The third approach refers to low-dose imaging technology, which is also an effective strategy to obtain atomic-level resolution images for electron beam sensitive materials [39]. By combining low-dose LAADF-STEM imaging with simple Butterworth and Bragg filters, atomic-level high resolution pictures of the FAPbI3 perovskite film with only minor damages were acquired [40], which unraveled some unique phenomena of these perovskite materials that may not be feasibly measured using other techniques.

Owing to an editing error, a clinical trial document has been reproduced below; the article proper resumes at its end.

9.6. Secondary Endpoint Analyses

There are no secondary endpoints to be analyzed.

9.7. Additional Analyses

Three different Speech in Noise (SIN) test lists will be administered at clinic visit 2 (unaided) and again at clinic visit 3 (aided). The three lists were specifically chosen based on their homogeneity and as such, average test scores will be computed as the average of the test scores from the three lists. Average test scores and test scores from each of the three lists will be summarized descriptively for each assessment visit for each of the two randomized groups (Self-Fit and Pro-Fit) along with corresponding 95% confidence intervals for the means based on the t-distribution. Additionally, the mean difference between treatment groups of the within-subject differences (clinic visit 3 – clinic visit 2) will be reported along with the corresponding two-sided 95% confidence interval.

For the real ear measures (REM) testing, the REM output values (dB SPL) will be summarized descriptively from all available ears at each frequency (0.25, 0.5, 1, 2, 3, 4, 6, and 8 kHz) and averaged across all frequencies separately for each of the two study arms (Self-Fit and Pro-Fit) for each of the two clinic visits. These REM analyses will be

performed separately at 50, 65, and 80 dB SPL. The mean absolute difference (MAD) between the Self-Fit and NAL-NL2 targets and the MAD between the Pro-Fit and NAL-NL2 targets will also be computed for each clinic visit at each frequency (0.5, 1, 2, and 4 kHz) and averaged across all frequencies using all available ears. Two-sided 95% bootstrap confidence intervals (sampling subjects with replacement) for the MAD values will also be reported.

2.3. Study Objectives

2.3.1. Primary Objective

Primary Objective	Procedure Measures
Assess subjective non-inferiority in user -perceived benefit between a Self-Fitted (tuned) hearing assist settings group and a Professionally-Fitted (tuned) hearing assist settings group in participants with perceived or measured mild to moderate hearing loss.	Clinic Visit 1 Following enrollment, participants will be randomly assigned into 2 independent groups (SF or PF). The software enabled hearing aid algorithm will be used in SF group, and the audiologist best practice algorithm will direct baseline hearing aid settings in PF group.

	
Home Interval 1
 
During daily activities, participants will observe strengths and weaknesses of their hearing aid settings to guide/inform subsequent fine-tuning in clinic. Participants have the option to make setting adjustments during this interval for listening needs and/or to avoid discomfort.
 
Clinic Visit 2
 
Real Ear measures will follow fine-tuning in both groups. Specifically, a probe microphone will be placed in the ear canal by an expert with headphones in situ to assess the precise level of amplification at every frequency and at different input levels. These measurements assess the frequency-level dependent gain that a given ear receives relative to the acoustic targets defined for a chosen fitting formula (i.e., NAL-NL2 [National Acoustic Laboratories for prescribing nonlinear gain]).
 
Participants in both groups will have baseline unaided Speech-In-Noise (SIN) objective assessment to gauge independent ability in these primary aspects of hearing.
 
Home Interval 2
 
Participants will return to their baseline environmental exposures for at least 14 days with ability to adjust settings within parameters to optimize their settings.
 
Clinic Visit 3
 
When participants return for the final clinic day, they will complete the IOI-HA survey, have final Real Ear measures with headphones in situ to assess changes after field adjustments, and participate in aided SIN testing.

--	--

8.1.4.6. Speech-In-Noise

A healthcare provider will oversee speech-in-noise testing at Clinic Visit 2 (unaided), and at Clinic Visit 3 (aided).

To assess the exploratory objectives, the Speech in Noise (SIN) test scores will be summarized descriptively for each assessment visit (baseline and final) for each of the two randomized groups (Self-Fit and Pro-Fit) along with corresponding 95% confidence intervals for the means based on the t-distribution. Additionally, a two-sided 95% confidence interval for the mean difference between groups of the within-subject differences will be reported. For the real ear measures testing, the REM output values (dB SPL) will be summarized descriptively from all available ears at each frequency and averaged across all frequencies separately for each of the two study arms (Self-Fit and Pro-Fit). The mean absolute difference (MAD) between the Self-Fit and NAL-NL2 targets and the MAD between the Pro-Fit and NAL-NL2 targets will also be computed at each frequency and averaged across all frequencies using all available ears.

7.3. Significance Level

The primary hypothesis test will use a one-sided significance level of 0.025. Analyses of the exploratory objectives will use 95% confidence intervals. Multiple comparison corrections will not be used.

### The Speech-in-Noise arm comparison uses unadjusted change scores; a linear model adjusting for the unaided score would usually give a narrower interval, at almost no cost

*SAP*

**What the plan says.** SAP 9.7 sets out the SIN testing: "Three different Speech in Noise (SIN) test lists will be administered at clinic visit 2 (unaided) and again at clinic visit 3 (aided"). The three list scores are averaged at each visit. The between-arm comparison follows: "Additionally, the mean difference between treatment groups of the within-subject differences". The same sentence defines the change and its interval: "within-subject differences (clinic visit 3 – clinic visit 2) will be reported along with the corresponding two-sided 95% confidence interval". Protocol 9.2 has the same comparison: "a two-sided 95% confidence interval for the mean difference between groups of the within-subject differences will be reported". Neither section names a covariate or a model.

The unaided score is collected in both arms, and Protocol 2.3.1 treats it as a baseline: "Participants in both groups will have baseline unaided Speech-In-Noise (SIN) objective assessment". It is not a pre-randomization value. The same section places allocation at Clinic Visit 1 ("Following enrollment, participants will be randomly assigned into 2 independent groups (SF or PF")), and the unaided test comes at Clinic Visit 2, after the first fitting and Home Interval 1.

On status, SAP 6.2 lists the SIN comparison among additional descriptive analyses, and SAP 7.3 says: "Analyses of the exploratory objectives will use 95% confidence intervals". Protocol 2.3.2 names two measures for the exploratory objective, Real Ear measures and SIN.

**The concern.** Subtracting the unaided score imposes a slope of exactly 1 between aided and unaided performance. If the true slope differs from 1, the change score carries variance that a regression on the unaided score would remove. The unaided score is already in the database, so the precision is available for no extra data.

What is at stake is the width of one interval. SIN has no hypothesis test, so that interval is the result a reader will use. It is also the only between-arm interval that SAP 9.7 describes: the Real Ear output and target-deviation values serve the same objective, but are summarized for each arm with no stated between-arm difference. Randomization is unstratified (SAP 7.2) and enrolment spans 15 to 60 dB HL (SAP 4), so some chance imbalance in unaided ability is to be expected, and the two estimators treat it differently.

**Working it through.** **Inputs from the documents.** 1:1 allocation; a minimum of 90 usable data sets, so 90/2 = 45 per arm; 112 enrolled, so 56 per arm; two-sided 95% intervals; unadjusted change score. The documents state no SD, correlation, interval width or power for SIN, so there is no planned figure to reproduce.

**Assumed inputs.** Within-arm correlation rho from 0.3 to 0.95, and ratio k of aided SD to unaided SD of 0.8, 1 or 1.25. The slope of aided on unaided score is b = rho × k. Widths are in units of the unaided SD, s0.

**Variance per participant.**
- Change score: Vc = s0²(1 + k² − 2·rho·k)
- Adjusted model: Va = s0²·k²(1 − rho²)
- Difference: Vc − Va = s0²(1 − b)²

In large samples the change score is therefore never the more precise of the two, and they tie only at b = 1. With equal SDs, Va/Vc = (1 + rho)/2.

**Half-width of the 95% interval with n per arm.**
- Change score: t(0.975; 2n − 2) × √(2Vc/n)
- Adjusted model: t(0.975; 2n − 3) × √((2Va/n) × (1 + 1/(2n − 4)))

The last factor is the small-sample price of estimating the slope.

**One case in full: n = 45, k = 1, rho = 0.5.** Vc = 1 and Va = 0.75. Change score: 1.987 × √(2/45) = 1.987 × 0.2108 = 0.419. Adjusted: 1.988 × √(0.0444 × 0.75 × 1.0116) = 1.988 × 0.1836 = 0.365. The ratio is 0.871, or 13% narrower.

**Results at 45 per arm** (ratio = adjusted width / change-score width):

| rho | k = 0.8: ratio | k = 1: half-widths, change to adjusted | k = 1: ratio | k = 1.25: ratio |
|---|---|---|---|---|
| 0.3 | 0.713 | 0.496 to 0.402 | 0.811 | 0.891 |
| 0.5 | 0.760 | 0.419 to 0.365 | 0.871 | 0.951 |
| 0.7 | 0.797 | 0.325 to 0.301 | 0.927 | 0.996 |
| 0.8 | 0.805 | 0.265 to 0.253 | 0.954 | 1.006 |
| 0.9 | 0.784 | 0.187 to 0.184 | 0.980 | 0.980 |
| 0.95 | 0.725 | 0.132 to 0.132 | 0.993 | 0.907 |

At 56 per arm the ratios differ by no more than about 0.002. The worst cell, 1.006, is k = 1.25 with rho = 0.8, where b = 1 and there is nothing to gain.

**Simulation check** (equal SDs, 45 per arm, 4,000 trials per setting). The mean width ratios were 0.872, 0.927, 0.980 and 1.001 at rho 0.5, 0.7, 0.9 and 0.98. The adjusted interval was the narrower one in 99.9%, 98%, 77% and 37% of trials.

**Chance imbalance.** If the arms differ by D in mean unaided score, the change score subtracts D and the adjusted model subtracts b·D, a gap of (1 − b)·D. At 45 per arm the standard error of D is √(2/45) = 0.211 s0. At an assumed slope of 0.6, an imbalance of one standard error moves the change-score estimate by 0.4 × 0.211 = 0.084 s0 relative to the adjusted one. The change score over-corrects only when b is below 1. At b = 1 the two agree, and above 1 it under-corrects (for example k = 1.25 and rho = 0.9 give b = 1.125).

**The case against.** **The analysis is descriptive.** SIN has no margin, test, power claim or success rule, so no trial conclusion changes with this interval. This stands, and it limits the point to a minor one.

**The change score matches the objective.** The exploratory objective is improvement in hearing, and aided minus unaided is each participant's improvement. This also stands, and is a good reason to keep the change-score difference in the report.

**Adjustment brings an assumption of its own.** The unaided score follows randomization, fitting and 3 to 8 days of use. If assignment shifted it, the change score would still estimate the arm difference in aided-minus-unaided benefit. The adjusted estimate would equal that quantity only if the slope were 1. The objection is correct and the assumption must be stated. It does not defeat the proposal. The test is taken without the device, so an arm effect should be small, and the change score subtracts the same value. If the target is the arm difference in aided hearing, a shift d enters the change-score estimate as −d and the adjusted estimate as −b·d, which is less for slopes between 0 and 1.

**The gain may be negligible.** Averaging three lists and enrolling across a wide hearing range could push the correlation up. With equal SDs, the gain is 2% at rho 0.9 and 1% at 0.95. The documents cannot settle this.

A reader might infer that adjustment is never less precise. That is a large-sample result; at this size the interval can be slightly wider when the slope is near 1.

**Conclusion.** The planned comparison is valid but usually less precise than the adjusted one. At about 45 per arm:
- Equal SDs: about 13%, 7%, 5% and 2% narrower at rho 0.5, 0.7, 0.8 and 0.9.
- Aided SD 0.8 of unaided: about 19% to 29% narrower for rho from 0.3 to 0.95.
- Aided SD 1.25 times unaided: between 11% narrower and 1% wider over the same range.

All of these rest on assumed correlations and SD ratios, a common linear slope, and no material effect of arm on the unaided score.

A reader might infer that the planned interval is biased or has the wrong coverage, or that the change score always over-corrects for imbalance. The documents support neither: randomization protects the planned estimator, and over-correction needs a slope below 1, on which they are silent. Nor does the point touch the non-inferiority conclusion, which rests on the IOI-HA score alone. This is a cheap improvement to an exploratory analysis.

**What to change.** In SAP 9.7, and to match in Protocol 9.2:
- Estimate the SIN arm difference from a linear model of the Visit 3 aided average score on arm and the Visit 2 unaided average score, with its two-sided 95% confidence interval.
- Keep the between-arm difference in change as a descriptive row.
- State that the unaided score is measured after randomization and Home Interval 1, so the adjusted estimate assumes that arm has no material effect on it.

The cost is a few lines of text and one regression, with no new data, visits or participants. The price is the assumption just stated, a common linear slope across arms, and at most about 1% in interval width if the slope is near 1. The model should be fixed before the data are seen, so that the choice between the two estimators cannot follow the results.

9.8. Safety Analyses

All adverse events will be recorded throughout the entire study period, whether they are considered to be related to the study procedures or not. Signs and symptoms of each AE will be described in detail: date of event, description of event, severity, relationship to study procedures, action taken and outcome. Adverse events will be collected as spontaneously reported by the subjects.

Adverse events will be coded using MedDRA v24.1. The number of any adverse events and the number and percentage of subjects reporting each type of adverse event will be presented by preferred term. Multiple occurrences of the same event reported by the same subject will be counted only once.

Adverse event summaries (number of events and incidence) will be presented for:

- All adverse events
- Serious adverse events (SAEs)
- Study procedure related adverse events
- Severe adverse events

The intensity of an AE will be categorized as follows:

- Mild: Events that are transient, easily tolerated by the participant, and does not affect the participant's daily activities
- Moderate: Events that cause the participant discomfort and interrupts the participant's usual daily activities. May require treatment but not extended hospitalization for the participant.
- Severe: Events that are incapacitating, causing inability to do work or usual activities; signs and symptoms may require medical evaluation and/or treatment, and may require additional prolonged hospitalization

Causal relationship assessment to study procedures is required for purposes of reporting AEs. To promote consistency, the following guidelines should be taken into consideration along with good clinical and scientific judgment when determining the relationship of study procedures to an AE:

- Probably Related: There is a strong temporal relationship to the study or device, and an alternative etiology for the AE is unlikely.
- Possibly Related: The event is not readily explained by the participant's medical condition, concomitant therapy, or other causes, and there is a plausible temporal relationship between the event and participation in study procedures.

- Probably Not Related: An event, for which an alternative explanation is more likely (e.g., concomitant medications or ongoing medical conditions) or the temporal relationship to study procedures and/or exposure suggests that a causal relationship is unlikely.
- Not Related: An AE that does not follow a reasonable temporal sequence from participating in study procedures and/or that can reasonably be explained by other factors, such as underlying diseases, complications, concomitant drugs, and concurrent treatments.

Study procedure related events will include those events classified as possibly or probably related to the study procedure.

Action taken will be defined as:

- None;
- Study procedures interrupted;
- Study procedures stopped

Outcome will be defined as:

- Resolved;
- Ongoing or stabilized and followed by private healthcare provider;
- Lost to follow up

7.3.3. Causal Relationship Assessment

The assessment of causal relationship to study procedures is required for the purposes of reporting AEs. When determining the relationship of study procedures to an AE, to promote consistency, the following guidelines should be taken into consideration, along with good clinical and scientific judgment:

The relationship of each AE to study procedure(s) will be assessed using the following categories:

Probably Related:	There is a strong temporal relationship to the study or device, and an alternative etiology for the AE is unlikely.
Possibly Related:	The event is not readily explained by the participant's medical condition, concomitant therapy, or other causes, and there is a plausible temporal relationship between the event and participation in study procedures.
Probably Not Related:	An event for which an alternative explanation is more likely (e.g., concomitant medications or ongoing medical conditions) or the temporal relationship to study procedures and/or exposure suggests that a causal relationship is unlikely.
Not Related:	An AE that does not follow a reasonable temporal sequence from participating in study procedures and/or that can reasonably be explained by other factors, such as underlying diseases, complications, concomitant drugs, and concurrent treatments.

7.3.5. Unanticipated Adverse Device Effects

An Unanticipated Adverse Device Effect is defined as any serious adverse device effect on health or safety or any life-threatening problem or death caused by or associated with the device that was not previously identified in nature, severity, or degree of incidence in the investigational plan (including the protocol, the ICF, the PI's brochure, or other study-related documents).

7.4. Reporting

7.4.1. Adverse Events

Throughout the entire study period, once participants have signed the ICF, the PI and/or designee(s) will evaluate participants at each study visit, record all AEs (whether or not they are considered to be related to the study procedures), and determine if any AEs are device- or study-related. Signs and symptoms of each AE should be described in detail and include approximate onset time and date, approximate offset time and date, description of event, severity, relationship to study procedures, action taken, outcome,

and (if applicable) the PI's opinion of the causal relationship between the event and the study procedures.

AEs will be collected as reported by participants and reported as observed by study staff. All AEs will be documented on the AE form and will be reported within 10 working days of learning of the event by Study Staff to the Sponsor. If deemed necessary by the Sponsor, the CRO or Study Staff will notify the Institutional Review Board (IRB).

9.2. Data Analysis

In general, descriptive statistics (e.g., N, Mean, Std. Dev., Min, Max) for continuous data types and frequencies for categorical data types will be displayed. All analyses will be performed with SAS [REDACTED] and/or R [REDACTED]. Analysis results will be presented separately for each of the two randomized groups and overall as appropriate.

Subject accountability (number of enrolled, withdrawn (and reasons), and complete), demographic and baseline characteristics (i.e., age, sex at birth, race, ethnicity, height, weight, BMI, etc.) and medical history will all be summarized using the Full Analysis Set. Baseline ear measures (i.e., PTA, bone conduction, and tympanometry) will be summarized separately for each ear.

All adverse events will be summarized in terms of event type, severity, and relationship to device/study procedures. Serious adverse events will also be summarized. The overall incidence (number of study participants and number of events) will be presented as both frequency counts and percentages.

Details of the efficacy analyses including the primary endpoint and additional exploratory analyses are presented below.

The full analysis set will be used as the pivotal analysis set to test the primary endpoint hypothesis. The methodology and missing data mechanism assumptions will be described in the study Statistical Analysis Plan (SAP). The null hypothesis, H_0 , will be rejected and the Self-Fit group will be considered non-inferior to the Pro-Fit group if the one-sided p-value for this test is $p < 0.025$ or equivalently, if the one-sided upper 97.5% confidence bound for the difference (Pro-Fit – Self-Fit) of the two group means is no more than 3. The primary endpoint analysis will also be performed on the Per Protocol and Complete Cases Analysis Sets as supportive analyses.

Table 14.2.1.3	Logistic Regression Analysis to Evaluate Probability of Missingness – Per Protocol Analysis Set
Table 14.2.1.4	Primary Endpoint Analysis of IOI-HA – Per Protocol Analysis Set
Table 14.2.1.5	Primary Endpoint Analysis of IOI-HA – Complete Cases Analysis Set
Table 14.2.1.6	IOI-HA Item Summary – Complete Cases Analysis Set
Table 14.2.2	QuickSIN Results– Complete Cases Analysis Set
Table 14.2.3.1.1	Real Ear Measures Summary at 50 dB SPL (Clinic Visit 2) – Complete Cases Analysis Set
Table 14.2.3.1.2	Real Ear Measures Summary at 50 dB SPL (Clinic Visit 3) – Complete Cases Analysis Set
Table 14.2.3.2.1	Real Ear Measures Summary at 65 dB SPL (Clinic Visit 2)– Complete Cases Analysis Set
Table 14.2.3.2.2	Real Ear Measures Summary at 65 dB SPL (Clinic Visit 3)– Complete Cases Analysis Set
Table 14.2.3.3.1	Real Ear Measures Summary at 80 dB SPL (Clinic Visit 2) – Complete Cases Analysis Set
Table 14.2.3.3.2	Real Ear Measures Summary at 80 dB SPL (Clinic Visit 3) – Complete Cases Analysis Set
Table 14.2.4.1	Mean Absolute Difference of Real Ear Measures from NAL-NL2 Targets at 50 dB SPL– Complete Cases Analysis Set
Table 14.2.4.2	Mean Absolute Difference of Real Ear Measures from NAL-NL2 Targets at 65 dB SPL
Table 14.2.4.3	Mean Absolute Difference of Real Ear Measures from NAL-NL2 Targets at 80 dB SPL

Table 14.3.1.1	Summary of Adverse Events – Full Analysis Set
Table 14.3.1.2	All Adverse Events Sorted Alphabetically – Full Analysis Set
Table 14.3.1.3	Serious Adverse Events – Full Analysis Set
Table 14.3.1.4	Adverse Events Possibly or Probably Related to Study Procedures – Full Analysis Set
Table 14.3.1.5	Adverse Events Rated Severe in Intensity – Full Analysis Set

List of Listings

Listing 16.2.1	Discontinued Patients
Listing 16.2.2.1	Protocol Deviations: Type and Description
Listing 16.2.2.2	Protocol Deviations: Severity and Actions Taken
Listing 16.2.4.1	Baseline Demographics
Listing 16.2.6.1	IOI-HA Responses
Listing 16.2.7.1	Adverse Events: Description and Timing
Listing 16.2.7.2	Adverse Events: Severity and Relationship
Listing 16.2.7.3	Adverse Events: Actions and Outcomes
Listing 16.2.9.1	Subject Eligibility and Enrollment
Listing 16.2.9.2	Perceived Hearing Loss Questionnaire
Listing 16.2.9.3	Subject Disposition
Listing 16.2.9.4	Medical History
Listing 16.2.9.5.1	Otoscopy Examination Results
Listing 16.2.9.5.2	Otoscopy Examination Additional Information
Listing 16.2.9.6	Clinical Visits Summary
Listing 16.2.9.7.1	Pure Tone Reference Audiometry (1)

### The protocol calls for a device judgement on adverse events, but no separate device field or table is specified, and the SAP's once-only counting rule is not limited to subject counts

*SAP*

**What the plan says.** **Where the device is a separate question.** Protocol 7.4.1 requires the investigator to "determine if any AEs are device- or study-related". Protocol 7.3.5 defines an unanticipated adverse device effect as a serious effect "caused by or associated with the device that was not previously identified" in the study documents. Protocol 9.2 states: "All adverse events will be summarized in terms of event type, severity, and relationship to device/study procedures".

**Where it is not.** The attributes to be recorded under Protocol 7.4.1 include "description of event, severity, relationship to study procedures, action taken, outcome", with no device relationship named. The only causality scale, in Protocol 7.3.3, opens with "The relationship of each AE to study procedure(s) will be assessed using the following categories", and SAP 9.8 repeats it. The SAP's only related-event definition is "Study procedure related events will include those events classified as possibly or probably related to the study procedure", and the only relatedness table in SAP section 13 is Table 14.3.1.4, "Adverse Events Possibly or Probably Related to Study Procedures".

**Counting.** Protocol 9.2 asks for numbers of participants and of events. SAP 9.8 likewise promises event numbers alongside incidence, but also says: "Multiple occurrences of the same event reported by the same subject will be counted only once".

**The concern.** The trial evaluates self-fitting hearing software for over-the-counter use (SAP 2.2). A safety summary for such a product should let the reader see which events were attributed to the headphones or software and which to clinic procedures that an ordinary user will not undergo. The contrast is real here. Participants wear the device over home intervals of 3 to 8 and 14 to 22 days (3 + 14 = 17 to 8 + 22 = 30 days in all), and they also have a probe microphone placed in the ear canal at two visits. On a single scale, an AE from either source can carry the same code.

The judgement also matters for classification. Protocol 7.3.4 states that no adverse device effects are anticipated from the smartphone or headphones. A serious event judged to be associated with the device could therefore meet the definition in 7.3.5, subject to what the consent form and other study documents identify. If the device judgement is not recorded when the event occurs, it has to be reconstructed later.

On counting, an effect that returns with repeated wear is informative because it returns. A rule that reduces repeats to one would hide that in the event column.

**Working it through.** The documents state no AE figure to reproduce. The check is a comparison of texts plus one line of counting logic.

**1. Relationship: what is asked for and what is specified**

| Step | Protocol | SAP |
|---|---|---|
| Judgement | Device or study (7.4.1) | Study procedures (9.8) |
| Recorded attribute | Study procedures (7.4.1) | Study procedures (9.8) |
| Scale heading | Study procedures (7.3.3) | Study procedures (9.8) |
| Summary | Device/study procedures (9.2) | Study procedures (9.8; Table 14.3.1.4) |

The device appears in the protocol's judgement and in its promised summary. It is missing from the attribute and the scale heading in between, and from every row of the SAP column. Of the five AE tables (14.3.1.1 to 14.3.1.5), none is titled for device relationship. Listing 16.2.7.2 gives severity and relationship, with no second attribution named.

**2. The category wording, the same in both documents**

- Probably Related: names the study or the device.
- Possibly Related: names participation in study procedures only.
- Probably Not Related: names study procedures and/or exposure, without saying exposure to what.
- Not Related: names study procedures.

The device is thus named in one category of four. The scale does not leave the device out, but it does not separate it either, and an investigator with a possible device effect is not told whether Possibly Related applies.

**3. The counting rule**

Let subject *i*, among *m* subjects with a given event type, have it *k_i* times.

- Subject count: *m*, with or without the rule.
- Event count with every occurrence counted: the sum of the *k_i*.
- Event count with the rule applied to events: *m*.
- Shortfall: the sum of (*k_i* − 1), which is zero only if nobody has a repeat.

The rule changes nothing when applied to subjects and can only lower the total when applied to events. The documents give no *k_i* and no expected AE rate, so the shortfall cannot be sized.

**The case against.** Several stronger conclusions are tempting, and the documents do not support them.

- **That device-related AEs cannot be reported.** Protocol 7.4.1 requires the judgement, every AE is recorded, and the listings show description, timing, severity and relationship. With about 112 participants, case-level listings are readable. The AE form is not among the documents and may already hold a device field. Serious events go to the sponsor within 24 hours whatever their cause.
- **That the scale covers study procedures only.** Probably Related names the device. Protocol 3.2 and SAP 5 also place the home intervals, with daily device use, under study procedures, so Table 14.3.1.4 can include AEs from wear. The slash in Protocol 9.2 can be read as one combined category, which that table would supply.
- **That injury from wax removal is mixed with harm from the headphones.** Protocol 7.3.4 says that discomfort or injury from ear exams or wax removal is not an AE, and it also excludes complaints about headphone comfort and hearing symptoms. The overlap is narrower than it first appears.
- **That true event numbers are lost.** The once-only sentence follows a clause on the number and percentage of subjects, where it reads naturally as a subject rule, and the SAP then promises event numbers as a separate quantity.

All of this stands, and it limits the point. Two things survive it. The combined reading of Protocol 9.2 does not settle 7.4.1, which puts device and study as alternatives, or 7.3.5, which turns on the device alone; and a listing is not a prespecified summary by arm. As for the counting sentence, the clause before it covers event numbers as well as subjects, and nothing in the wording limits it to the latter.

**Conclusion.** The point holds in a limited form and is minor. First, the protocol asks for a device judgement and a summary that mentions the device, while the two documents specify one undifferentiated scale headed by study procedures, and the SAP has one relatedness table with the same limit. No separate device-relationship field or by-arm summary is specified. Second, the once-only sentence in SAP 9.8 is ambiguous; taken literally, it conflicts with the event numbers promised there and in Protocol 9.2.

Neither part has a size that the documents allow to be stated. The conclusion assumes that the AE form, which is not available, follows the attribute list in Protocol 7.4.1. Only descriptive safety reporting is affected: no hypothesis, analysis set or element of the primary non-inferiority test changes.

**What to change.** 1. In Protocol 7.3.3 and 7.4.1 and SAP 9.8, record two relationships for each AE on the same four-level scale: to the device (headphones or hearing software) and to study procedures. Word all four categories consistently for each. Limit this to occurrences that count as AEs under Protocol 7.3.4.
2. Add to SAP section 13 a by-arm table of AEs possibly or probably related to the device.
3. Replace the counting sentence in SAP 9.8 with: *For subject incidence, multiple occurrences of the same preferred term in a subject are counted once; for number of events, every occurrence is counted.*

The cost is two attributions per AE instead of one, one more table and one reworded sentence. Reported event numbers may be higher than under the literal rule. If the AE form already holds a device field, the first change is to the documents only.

The invention of the DDEC camera provides an alternate solution towards high-resolution TEM images for OIHPs. Early in 2018, Han and coworkers reported the employment of DDEC cameras in TEM, which exhibit high detective quantum efficiency, thus enabling HRTEM with ultralow electron doses that is suitable for imaging OIHPs [41]. Moreover, the intrinsic structure of MAPbI3 has been revealed successfully at a total electron dose of only 3 eÅ−2 by using DDEC cameras [10][27]. Li et al. obtained Cryo-TEM images of MAPbBr3 and MAPbI3 at different cumulative electron doses via DDEC camera, and investigated their electron dose thresholds at cryogenic temperatures. The resultant electron doses of MAPbI3 and MAPbBr3 were approximately 12 eÅ−2 and 46 eÅ−2, respectively [11]. Song et al. also used a DDEC camera to obtain a set of high-resolution images of MAPbI3 along the [001] zone axis, which matched well with the expected structure [22]. Nevertheless, despite the employment of DDEC is one of the prerequisites for HRTEM to probe sensitive OIHP materials, the DDEC camera alone is insufficient to gain high-quality images. There still remains several obstacles. First, the desired zone axis must be aligned with the electron beam in a very fast period to prevent the crystalline structure from damage. Second, the successive short-exposure low-dose frames must be precisely aligned to avoid any loss of resolution. Last but not least, the accurate defocus value should be known to obtain an interpretable image by image processing. Han and co-workers developed a simple program to achieve a one step, automatic alignment of the zone axis, as well as an “amplitude filter” to retrieve the high-resolution information hidden in the image stack, and a method to determine the defocus value of the image. By applying such methods, they successfully acquired the first atomic-resolution (≈1.5 Å) HRTEM image of hybrid CH3NH3PbBr3 at 300 kV with a total electron dose of 11 eÅ−2 [41].